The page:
A real-life monster – often referred to as “Ireland’s Loch Ness” – has reared its head once again in the modern day.
Tales of this elusive creature from the dark waters below first surfaced in the 19th century, and although the waves settled and the stories of it have seemed to slide into the background, it appears the myth is not to be mourned just yet.
First sightings reported in the 1850s
It was all the way back in the 1850s when the first reported sightings of this sea-serpent surfaced. The Irish Times was, it seems, the first to publically document the shocking sight of this water-dwelling wonder.
The reputable newspaper’s article noted Ireland’s answer to Loch Ness, “sunning itself near the Clare coast off Kilkee.”
It seems that, as years passed, the waterways around the coastal county of Clare became an attraction in itself, with those hoping to spot the sea-beast.
Again in September 1871, the Limerick Chronicle took to the newsstands to share the wonder of the water.
The piece notes that a group of people encountered a “large and frightening sea monster”, and, quite understandably “had their nerves considerably upset by the dreadful appearance of this extraordinary creature.”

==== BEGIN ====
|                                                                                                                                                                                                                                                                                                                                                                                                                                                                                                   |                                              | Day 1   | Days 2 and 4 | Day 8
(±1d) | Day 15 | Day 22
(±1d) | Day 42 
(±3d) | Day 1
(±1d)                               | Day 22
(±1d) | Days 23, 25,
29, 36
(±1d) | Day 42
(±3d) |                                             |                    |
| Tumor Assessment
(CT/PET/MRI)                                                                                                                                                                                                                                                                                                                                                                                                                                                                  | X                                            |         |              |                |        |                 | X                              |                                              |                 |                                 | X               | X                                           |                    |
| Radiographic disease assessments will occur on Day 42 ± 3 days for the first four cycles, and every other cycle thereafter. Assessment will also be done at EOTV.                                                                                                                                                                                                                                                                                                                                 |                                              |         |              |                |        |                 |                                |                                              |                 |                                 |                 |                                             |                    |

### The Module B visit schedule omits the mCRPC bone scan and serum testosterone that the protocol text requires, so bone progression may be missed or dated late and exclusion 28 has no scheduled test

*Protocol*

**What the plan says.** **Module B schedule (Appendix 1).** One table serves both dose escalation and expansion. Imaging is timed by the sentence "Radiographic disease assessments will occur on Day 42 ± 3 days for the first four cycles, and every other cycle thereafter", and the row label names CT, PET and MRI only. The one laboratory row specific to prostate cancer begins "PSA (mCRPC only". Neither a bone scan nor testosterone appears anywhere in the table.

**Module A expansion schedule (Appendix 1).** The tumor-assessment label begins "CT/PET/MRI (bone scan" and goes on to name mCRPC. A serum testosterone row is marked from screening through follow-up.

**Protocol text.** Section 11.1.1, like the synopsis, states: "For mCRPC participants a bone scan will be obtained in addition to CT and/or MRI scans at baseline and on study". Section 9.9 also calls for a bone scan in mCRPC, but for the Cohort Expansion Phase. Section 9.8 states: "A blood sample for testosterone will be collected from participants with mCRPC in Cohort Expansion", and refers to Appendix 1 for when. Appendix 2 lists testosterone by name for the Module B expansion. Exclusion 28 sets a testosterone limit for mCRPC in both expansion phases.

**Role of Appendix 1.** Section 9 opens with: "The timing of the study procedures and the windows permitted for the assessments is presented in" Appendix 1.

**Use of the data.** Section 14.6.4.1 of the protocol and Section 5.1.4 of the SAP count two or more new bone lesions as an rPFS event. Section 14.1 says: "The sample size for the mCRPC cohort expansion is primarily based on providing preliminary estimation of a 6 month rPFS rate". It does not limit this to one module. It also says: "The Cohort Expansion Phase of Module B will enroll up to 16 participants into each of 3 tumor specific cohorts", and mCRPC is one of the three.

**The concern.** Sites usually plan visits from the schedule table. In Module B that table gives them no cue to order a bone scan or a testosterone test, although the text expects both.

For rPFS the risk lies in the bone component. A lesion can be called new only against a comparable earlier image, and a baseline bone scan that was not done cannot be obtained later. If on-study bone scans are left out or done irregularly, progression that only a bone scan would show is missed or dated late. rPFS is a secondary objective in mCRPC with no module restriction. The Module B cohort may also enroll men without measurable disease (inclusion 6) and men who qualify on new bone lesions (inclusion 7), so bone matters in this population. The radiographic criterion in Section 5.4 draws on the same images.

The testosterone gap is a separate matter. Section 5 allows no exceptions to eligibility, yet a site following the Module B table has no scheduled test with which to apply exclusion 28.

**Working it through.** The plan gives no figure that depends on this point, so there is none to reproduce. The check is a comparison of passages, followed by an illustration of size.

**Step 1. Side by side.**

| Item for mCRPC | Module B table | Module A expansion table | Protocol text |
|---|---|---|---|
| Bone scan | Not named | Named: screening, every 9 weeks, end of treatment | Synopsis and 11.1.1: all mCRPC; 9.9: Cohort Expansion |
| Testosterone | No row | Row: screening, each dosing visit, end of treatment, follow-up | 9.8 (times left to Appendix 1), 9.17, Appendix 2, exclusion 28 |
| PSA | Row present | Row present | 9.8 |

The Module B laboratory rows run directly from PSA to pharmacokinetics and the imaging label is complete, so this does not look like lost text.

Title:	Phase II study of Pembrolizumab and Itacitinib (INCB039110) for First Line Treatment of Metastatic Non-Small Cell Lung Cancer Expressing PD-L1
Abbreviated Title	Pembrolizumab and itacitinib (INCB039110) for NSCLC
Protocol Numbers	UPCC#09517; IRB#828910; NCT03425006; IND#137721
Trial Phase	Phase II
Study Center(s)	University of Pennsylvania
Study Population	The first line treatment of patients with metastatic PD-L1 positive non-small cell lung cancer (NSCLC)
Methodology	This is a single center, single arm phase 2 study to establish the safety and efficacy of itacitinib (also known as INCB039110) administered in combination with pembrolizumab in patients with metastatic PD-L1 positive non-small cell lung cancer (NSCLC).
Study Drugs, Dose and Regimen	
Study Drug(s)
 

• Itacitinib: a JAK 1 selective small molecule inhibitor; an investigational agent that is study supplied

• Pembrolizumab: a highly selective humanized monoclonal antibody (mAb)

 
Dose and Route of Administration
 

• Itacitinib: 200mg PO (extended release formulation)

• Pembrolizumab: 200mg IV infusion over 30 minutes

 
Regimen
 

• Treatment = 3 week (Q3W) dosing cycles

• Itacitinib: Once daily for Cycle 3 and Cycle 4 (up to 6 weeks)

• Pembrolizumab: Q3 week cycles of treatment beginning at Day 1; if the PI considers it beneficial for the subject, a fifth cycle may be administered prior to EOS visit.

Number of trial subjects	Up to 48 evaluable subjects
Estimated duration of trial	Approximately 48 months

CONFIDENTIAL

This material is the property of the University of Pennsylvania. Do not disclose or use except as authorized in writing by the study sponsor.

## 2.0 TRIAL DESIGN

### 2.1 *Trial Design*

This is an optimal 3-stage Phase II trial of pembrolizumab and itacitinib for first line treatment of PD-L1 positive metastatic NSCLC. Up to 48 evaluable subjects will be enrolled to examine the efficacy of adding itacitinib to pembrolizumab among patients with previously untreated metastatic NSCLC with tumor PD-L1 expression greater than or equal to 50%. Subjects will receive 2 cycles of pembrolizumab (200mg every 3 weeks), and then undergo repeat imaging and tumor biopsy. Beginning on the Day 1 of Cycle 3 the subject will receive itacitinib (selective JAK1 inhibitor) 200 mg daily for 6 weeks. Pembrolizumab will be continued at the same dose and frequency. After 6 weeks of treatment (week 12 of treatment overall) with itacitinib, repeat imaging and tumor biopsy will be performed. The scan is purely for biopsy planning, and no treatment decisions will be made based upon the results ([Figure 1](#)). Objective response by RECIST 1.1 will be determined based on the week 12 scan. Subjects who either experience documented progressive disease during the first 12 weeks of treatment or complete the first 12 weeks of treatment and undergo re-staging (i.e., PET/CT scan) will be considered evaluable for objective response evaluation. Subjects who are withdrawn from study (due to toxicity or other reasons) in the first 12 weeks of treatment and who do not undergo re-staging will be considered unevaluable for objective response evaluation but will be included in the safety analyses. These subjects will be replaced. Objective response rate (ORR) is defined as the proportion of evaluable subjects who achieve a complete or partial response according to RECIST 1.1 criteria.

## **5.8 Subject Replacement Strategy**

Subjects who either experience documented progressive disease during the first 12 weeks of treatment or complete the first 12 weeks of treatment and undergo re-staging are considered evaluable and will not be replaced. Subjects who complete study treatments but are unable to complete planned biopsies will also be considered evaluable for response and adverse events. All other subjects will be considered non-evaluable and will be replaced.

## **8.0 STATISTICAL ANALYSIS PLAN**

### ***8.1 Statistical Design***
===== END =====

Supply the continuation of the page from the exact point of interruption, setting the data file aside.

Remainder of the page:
Hit Headlines in London
As tales of the beast below the water’s edge spread like wildfire, it was not long before London-dwellers became all too familiar with the story of Ireland’s equivalent to Scotland’s lake-loving monster.
An English illustrated newspaper, The Daily Doing’s, featured the story in October 1871. The article was accompanied by a captivating illustration which shows a group of well-to-do Victorian-clad ladies and gentlemen alongside a mighty sea creature.
Of all the accounts which were published on the sea-beast from County Clare, this must be the most memorable.
The story tells of a “party of strangers staying at Kilkee, composed of several ladies and some gentlemen – one of whom is a well-known clergyman in the north of Ireland”
The Daily Doing places them in the area of Diamond Rocks, when, “all of a sudden, their attention was arrested by the appearance of an extraordinary monster, who rose from the surface of the water about seventy yards from the place where they were standing.”
“It had an enormous head, shaped somewhat like a horse, while behind the head and on the neck was a huge mane of seaweed-looking water; the eyes were large and glaring, and, by the appearance of the water behind, a vast body seemed to be beneath the waves.”
A stroke of luck
In recent generations, however, the tale of Ireland’s answer to Loch Ness has faded into the background.
It was only in 2015 when – by sheer luck – the forgotten illustration of the beast from County Clare resurfaced. During a process of digitalisation by the Mary Evans Picture Library of illustrated newspapers from Victorian times, the beast reared its head once more.